Our objective was to determine whether life history influences the population structure of a widely distributed fish species that is primarily restricted to life in the high intertidal zones. Given the length of coastline investigated (~1300 km) and that C. caffer probably has limited dispersal abilities due to an abbreviated life history where male fish guard the eggs, we expect to find evidence of population genetic structuring along the distribution range, particularly over the regions strongest barrier to gene flow, Cape Agulhas. Further, we hypothesised that gene flow patterns are strongly influenced by the dominant current systems in the range of C. caffer, in particular by the Agulhas Current, and accordingly, we should find asymmetric gene flow patterns between populations. Further, we aim to elucidate whether life-history characteristics are indeed unimportant predictors of genetic structure of South Africa's coastal biota [13–16], i.e. that oceanography is the dominating force in shaping populations in the region.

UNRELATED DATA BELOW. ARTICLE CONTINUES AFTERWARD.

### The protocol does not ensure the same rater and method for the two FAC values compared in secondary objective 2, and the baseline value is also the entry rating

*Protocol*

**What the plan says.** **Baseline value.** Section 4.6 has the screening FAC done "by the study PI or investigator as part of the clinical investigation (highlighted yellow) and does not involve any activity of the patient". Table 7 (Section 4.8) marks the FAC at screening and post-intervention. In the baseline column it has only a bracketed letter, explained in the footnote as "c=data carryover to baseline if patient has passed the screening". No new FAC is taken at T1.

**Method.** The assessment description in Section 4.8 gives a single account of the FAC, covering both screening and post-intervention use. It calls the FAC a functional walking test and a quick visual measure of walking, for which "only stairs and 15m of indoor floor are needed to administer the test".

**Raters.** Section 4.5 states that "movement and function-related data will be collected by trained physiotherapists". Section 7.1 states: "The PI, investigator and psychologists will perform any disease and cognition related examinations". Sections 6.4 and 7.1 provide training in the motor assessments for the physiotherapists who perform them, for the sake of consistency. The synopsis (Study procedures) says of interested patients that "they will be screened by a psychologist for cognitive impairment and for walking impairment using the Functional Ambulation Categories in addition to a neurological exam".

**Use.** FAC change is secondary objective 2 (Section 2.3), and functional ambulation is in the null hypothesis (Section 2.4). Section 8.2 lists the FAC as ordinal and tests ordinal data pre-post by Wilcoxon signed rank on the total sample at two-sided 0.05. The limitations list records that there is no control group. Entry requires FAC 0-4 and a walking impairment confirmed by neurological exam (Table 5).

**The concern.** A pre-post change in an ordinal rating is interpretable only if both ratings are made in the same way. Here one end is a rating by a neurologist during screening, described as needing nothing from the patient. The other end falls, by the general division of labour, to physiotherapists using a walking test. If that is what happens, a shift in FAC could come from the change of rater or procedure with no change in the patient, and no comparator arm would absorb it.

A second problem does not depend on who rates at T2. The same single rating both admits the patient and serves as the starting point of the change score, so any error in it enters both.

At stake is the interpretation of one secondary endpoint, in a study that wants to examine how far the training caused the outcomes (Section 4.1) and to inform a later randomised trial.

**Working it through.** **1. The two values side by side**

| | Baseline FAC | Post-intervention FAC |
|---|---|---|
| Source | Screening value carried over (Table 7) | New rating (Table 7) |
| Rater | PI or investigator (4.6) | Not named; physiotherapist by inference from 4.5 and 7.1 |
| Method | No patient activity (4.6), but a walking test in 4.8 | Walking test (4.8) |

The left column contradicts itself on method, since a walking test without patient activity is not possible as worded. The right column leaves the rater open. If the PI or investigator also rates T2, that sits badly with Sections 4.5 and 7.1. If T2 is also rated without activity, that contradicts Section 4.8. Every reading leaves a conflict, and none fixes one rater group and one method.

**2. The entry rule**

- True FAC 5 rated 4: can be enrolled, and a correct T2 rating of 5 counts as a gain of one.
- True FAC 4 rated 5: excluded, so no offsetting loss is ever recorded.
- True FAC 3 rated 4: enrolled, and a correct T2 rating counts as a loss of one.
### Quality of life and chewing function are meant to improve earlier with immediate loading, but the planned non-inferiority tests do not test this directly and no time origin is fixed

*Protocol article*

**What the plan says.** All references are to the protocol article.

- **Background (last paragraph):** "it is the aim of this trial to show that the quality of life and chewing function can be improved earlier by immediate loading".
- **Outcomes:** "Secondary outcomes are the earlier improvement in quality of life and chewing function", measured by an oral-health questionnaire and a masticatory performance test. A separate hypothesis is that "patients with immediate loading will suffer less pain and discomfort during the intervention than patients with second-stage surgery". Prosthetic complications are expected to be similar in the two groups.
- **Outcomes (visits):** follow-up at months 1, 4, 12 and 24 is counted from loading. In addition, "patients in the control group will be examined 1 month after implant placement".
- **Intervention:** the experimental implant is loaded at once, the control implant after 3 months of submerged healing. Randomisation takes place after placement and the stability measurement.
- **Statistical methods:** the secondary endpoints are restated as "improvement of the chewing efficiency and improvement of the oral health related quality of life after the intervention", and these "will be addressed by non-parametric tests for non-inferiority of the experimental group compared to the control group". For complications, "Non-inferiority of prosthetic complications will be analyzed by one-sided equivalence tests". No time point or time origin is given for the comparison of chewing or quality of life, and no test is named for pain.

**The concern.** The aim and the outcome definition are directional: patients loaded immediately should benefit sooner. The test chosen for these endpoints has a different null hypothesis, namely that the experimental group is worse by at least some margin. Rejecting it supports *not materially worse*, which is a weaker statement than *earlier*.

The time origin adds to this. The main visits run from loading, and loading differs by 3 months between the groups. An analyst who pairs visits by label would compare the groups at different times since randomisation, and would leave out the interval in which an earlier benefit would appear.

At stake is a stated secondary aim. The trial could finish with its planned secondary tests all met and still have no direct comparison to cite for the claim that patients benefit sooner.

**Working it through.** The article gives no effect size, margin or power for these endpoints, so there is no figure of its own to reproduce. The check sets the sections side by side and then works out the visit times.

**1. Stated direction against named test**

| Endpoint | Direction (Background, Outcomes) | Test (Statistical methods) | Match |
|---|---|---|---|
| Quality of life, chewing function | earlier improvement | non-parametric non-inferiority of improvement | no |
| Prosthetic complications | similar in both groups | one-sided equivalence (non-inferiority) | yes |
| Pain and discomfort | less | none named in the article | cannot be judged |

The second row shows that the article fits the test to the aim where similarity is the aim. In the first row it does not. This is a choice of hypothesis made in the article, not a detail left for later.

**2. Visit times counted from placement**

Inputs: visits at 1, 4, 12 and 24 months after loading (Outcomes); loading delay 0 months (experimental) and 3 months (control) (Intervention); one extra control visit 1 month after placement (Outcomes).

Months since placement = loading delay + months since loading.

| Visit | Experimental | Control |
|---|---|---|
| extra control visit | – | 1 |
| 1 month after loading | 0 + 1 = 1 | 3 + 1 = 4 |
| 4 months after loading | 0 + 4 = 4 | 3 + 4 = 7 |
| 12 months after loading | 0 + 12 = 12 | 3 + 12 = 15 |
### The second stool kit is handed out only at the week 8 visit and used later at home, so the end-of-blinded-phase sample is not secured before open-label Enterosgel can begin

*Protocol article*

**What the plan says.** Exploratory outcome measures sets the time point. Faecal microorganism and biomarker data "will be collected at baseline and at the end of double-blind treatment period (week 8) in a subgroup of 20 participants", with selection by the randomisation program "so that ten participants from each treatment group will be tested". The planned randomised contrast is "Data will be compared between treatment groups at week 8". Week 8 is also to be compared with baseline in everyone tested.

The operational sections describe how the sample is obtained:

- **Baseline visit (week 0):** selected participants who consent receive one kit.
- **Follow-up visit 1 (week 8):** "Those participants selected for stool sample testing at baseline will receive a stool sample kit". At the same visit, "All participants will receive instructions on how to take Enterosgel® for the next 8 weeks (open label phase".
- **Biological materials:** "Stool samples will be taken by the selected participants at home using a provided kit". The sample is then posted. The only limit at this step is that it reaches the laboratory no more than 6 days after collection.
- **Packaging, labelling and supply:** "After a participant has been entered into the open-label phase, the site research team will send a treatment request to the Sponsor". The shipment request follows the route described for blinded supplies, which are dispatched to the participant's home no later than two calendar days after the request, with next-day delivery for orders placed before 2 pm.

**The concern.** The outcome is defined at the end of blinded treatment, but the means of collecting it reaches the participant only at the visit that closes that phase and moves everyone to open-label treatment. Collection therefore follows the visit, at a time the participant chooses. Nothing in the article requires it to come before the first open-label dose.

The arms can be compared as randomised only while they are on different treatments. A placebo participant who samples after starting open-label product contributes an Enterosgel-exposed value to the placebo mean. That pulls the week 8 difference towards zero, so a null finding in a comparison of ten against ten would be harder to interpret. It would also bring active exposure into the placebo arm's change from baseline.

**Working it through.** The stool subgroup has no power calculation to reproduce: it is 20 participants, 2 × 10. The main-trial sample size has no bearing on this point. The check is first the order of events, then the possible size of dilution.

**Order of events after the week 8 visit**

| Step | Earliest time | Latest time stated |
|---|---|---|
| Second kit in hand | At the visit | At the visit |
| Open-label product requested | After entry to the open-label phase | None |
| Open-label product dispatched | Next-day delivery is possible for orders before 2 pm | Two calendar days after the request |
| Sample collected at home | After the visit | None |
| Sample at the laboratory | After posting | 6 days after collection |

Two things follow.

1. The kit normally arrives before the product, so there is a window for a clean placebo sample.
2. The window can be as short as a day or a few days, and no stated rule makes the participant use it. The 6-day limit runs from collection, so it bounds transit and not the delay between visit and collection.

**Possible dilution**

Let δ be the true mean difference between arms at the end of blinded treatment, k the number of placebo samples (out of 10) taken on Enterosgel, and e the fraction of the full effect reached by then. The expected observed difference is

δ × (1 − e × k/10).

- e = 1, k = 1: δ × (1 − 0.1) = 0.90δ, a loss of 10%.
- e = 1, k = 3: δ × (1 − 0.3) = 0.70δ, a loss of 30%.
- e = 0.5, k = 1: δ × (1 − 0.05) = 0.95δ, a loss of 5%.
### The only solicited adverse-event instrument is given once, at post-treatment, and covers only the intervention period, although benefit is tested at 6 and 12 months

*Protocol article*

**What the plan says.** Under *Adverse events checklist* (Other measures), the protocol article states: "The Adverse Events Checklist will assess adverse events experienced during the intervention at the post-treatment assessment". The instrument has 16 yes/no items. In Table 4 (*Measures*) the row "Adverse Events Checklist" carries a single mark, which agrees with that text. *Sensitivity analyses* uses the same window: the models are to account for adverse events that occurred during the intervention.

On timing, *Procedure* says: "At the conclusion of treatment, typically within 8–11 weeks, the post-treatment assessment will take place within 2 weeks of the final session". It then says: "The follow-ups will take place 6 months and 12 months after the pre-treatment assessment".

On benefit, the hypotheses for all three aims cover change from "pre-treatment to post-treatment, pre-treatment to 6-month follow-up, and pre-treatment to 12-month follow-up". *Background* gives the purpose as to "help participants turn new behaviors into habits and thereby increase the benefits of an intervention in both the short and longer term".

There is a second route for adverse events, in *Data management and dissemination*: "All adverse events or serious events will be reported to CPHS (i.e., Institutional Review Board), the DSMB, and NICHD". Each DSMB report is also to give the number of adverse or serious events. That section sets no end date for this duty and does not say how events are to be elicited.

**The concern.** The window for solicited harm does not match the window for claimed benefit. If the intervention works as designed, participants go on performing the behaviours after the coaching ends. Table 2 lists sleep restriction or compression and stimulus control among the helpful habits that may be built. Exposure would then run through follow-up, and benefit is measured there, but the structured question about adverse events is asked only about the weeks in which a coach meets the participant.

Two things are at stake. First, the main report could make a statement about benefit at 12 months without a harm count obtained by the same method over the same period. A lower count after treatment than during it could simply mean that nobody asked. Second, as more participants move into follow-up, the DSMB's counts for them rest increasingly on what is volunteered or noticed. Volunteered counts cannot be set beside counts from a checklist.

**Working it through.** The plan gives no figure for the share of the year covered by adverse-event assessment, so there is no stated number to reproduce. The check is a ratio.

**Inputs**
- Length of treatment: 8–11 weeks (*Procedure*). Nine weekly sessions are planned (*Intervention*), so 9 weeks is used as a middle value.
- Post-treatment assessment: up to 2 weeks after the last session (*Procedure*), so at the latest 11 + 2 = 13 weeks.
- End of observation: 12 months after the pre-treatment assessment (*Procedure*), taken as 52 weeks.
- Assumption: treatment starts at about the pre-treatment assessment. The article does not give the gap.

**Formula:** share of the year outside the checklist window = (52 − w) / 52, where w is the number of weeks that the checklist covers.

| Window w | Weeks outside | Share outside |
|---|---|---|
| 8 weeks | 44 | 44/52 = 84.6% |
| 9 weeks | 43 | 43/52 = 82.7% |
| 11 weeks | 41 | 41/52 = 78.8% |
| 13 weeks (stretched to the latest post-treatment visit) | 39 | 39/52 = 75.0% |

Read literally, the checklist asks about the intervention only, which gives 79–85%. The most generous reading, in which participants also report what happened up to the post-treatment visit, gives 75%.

Sampling protocol and laboratory procedures
Fishes were collected from ten localities covering a wide distributional range of the species using ethylenglycolmonophenylether (phenoxyethanol; Merck) added to rockpools and handnets (Figure 1). Sampling was carried out within the laws of South Africa. Despite intensive sampling, we could not obtain samples from the central and northern Kwazulu-Natal coastline where C. caffer seems to be replaced by C. natalensis. All fishes have been deposited in the JLB Smith collection at the South African Institute for Aquatic Biodiversity, Grahamstown. A small piece of muscle tissue was digested overnight in an extraction buffer containing 20 μl ProteinaseK at 55°C. DNA was extracted using the DNeasy™ Tissue Kit (Qiagen), following the protocol for animal tissues. Primers and PCR cycling conditions of Lee et al.  were used for amplification of the 5'-end of the mitochondrial DNA control region; a marker that has proved useful in numerous population genetic studies, especially of fishes. PCR products were gel purified using the Illustra™ DNA and Gel Purification Kit (GE Healthcare). Cycle sequencing was carried out using BigDye Terminator chemistry (Applied Biosystems) and the products were analysed on an automated sequencer (AB 3100, Applied Biosystems).
Sequences were edited and aligned by eye with BioEdit ver220.127.116.11 . Sequences were checked against goby control region sequences on GenBank, with a tblastx search, to ensure that the correct region was amplified. Haplotypes were identified in Collapse1.2 http://darwin.uvigo.es. Haplotype (h) and nucleotide diversity (π) indices were calculated for each population individually and for the whole dataset, in Arlequin3.1 . All haplotypes have been deposited in [GenBank: EU335086–EU335140].